Christian Chavagneux challenges the assumptions behind Macron’s drive to downsize France’s public sector.
On 16 October, at the end of his meeting with the public service unions, the Minister of Action and Public Accounts, Gérald Darmanin, said he had already met them 37 times since taking office. The dialogue exists, but it is mostly a dialogue of the deaf! Because the government’s position towards public servants boils down to three assertions: there are too many of them, they are too expensive and they are off work sick too often.
Too many ?
French president Emmanuel Macron has promised to reduce the number of public servants by 120,000. Does France have too many compared to other countries? According to calculations by Xavier Timbeau, of the OFCE, if we consider all people offering public services, whatever their status, France counts 126 “civil servants” per 1,000 inhabitants, the same as Germany, the United Kingdom or Canada, but less than the United States.
Cutting the workforce will not be easy: in health, education and security (police, gendarmerie) sectors, they are short of staff, and represent 60% of the total 5.65 million public officials. While local government has experienced strong job growth since the early 2000s (more than a third or so), administrative staff account for only 20% of the total. And the French population is increasing.
Too highly paid?
On pay, in 2015, local government employees received an average of 1,890 euros net a month, 2,240 in health and 2,490 for a civil servant, compared to 2,250 euros in the private sector. A close level while it should be noted that public servants tend to be older and proportionately more are white-collar / managerial. The freezing in indexation of wages between 2010 and 2016 caused them to lose purchasing power and the two increases of 0.6% at the end of 2016 and the beginning of 2017 represent only a slight catch-up. Since the peak of 1977, when it represented 27.5% of public expenditure, the share of salaries of public servants has steadily decreased to reach 23% in 2016. Public officials now seem purely considered as a cost to cut.
Not all public servants have the protected status of civil servant: 17% are contract workers, 4% on state-subsidized contracts and 7% with special status (for example, a doctor…). To calculate their pension, their last six months of wages are taken into account, against the twenty-five best years in the private sector. But this calculation does not take into account allowances or premia, which represent on average a quarter of salaries (from 5% for school teachers to 45% for management senior positions in the civil service).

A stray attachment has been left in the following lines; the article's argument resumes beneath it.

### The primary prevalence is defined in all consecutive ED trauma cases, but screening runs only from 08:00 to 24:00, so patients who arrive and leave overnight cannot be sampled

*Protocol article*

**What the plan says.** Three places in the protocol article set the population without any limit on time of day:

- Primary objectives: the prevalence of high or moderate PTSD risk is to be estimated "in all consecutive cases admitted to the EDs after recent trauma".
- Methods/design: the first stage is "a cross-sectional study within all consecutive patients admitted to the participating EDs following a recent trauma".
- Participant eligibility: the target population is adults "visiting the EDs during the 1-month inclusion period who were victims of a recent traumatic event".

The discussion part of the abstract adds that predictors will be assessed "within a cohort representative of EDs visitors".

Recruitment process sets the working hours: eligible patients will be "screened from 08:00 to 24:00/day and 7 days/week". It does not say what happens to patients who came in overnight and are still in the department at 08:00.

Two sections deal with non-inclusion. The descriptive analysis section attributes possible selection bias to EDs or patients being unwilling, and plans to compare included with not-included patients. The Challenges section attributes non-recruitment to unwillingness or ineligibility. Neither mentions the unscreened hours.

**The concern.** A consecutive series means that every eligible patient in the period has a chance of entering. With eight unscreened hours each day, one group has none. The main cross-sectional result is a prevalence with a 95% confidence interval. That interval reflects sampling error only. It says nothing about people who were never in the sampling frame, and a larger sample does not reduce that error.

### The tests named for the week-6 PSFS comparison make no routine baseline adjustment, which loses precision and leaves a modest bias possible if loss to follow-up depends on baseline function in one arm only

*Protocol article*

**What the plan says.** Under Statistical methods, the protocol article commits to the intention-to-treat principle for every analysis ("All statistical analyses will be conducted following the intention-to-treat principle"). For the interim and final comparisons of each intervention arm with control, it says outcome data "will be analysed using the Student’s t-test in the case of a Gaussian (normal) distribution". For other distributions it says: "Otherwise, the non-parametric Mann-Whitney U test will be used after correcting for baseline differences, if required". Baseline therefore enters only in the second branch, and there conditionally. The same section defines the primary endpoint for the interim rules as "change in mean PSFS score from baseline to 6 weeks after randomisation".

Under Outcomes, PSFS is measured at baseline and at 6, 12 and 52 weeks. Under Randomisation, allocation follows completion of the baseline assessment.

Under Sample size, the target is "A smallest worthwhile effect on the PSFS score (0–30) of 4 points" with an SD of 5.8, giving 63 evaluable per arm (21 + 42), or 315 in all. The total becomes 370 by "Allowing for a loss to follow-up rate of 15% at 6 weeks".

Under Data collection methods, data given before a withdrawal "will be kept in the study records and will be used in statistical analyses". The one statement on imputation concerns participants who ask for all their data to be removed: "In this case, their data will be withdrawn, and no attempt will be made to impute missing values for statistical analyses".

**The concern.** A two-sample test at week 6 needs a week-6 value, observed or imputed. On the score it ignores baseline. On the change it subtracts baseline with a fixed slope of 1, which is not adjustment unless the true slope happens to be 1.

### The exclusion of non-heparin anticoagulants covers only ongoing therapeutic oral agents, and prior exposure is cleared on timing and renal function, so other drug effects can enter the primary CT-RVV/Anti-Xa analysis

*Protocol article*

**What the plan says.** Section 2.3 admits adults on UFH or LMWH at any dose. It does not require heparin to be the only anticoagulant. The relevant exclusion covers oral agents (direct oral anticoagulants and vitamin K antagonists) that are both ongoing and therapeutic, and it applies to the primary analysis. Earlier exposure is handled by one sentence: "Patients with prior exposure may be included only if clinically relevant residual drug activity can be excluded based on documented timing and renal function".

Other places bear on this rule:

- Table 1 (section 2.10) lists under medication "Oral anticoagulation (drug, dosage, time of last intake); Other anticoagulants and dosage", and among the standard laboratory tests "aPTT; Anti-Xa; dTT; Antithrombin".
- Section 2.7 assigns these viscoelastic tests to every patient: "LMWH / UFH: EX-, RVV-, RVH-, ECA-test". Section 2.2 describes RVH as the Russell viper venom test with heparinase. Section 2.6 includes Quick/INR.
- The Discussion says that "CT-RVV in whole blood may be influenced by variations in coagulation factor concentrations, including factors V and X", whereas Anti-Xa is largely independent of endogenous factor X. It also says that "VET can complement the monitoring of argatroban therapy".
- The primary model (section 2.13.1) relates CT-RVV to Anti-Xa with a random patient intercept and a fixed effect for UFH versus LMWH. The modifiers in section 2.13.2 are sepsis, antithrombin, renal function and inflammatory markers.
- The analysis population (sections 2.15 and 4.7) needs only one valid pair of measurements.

Too many sickies?
Finally, are public servants skivers, requiring the resintatement of the first unpaid day of sick leave, as desired by the government? In 2016, the number of employees absent at least one day during a week was 4% in the public service, against 3.8% in the private sector. With significant variations: 3% for civil servants; 4.7% in the health sector, which is understaffed; and 5.1% in local government, with atypical work patterns and tensions with the public. The Ayming barometer on absenteeism puts the rate at 4.6% in the private sector, 5% in the health sector and 5.5% in services, signs of difficult jobs in all sectors. To stigmatize public servants is to evade the question of substance: which public services, transferred to the private sector, would be more effective?
Translation by Revolting Europe
Source: Alternatives Economiques
Christian Chavagneux is a doctor in economics, graduate from the London School of Economics, a specialist in macroeconomics and columnist at Alternatives Economiques.